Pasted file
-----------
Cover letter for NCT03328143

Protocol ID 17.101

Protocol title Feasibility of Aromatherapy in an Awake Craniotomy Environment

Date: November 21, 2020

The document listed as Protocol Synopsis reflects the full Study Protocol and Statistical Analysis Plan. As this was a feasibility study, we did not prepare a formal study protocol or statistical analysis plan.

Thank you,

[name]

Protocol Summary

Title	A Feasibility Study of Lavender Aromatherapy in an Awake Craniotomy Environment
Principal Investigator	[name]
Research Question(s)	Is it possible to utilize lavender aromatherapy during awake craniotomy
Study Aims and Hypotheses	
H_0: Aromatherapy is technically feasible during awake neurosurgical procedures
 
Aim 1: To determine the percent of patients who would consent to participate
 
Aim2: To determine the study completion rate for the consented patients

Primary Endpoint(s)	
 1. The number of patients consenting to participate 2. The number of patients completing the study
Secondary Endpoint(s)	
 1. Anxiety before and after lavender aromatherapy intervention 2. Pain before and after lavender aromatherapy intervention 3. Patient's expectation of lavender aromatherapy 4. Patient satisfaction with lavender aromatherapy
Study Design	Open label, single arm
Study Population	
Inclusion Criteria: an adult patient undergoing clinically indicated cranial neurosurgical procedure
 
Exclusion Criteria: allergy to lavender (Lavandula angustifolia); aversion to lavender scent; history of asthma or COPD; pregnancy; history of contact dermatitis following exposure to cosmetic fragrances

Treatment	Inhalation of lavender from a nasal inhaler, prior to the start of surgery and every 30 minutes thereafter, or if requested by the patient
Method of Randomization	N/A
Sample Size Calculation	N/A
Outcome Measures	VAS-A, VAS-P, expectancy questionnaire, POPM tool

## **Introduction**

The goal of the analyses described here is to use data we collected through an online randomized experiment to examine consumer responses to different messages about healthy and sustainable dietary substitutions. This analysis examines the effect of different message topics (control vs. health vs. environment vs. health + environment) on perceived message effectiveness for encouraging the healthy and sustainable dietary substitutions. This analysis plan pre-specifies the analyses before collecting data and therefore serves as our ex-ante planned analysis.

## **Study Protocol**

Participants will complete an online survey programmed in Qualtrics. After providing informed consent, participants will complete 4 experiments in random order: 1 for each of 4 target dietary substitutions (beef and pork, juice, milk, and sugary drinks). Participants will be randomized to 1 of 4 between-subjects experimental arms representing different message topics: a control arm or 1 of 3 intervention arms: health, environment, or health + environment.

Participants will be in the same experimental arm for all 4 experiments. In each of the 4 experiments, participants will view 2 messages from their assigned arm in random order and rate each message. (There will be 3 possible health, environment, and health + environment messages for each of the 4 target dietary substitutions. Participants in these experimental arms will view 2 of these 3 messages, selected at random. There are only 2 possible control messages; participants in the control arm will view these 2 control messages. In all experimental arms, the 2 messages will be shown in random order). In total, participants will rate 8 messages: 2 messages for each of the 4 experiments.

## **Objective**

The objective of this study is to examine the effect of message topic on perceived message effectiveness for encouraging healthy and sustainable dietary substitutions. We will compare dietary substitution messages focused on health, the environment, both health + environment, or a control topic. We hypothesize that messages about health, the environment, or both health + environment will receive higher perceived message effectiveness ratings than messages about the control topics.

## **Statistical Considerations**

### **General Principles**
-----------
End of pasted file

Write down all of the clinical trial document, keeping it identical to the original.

Cover letter for NCT03328143

Protocol ID 17.101

Protocol title Feasibility of Aromatherapy in an Awake Craniotomy Environment

Date: November 21, 2020

The document listed as Protocol Synopsis reflects the full Study Protocol and Statistical Analysis Plan. As this was a feasibility study, we did not prepare a formal study protocol or statistical analysis plan.

Thank you,

[name]

Protocol Summary

Title	A Feasibility Study of Lavender Aromatherapy in an Awake Craniotomy Environment
Principal Investigator	[name]
Research Question(s)	Is it possible to utilize lavender aromatherapy during awake craniotomy
Study Aims and Hypotheses	
H_0: Aromatherapy is technically feasible during awake neurosurgical procedures
 
Aim 1: To determine the percent of patients who would consent to participate
 
Aim2: To determine the study completion rate for the consented patients

Primary Endpoint(s)	
 1. The number of patients consenting to participate 2. The number of patients completing the study
Secondary Endpoint(s)	
 1. Anxiety before and after lavender aromatherapy intervention 2. Pain before and after lavender aromatherapy intervention 3. Patient's expectation of lavender aromatherapy 4. Patient satisfaction with lavender aromatherapy
Study Design	Open label, single arm
Study Population	
Inclusion Criteria: an adult patient undergoing clinically indicated cranial neurosurgical procedure
 
Exclusion Criteria: allergy to lavender (Lavandula angustifolia); aversion to lavender scent; history of asthma or COPD; pregnancy; history of contact dermatitis following exposure to cosmetic fragrances

Treatment	Inhalation of lavender from a nasal inhaler, prior to the start of surgery and every 30 minutes thereafter, or if requested by the patient
Method of Randomization	N/A
Sample Size Calculation	N/A
Outcome Measures	VAS-A, VAS-P, expectancy questionnaire, POPM tool

## **Introduction**

The goal of the analyses described here is to use data we collected through an online randomized experiment to examine consumer responses to different messages about healthy and sustainable dietary substitutions. This analysis examines the effect of different message topics (control vs. health vs. environment vs. health + environment) on perceived message effectiveness for encouraging the healthy and sustainable dietary substitutions. This analysis plan pre-specifies the analyses before collecting data and therefore serves as our ex-ante planned analysis.

## **Study Protocol**

Participants will complete an online survey programmed in Qualtrics. After providing informed consent, participants will complete 4 experiments in random order: 1 for each of 4 target dietary substitutions (beef and pork, juice, milk, and sugary drinks). Participants will be randomized to 1 of 4 between-subjects experimental arms representing different message topics: a control arm or 1 of 3 intervention arms: health, environment, or health + environment.

Participants will be in the same experimental arm for all 4 experiments. In each of the 4 experiments, participants will view 2 messages from their assigned arm in random order and rate each message. (There will be 3 possible health, environment, and health + environment messages for each of the 4 target dietary substitutions. Participants in these experimental arms will view 2 of these 3 messages, selected at random. There are only 2 possible control messages; participants in the control arm will view these 2 control messages. In all experimental arms, the 2 messages will be shown in random order). In total, participants will rate 8 messages: 2 messages for each of the 4 experiments.

## **Objective**

The objective of this study is to examine the effect of message topic on perceived message effectiveness for encouraging healthy and sustainable dietary substitutions. We will compare dietary substitution messages focused on health, the environment, both health + environment, or a control topic. We hypothesize that messages about health, the environment, or both health + environment will receive higher perceived message effectiveness ratings than messages about the control topics.

## **Statistical Considerations**

### **General Principles**